Affect is Everywhere

Brian Massumi’s last story in The Autonomy of Affect is his most powerful one.

“The ability of affect to produce an economic effect more swiftly and surely than economics itself means that affect is a real condition…” (45). 

Although Massumi is referring to President Clinton’s health-care bill and the impact it had on the economy, we see instances like this all the time in our daily lives. We also see experts attributing these events to “faith” or “luck” or “mindset”, but in reality these instances are manifestations of affect. Massumi takes this theoretical, abstract concept (which has been pondered by multiple experts) and he says that it is physical and real. That we can not only speculate about it, but we can observe its effect in a substantial manner.

I particularly resonated with Massumi’s understand of affect as “intensity”. Massumi’s fixation on affect does not take away from the concepts of feelings, or emotions but it rather adds to our understanding.

In my effort to better understand my ecology and the problem of diabetes/obesity in the area, I have been reflecting on my perception of nature. Massumi talks about our outdated idea of humans being the rational animals and how it has now evolved into “human as the chattering animal”(38). This leads to a rigid divide between human and nonhuman entities. As I mentioned in my previous blog post, I don’t want to explore my problem only through a human lens.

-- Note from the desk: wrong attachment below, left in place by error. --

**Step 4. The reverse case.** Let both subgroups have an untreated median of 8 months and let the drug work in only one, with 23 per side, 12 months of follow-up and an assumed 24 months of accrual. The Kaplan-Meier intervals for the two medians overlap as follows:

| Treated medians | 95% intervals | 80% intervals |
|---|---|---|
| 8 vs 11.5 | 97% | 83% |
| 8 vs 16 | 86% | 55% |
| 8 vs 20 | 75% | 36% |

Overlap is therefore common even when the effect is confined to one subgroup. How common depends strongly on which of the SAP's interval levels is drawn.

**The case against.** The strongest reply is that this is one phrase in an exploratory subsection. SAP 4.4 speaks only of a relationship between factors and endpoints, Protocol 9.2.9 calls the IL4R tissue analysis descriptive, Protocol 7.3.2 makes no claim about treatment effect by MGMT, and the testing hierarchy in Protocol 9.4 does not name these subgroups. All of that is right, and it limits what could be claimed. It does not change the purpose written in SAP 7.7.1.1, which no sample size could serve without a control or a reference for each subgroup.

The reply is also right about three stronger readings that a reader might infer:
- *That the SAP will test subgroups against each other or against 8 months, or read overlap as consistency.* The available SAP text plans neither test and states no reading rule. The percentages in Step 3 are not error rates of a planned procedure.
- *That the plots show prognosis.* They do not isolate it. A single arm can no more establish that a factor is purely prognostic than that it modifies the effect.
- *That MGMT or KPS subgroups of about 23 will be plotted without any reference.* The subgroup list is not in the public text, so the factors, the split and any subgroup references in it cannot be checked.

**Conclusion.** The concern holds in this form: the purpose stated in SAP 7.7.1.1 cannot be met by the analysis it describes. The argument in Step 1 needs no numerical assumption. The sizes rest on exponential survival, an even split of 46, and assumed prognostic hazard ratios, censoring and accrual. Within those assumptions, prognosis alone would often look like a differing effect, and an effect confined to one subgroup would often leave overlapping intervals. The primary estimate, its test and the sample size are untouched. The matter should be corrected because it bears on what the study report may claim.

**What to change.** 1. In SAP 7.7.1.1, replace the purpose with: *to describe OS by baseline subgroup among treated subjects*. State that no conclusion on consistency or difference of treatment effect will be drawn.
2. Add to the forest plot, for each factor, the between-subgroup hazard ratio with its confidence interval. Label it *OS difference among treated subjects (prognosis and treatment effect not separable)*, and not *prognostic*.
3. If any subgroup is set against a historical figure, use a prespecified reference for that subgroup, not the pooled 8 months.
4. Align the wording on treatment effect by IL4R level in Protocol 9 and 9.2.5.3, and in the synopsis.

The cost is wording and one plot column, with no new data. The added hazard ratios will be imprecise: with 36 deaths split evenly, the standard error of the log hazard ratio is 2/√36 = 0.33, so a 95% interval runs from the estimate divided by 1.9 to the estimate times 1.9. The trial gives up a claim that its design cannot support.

“The concepts of nature and culture need serious reworking, in a way that expresses the irreducible alterity of the nonhuman in and through its active connection to the human and vice versa” (39)

The problem of diabetes/obesity can be linked to many issues such as food waste, income disparity, neighborhood regulation, lack of nutrition education etc. Us humans have a habit of thinking about nature, only in relation to ourselves. Massumi articulates this concept very succinctly by saying that there is no point in studying the nonhuman if the nonhuman is simply an accessory of human culture.

The map I made above is by no means a 100% accurate. I tried creating a criteria for qualifying eateries as “healthy” (green) or “unhealthy (red). Apart from obvious factors such as the nutritional value of menu items, I also tried researching about their waste management practices and prices etc. It’s a work-in-progress as I update it every time I visit the neighborhood but the underlying idea is to understand diabetes/obesity in a more meaningful and comprehensive manner.

The claims Massumi makes of Ronald Reagan’s success as a flawed president, I see a lot of those traits in Massumi’s writing itself. He says, “The last story was of the brain. This one is of the brainless. His name is Ronald Reagan” (39). Making no attempt to hide his opinion, Massumi is blunt and succinct. Massumi says that Regan’s means were affective, not emotional. He then elaborates on the power of interruption. If we look at the structure of Autonomy of Affect, there are a lot of interruptions in the flow of information. But much like Regan’s speeches, it works for Massumi! Personally, I did struggle with this text because Massumi is covering a lot of bases. But we don’t love his writing despite its complexity, we love it because of it.

~ by mishavaid7 on October 12, 2019.

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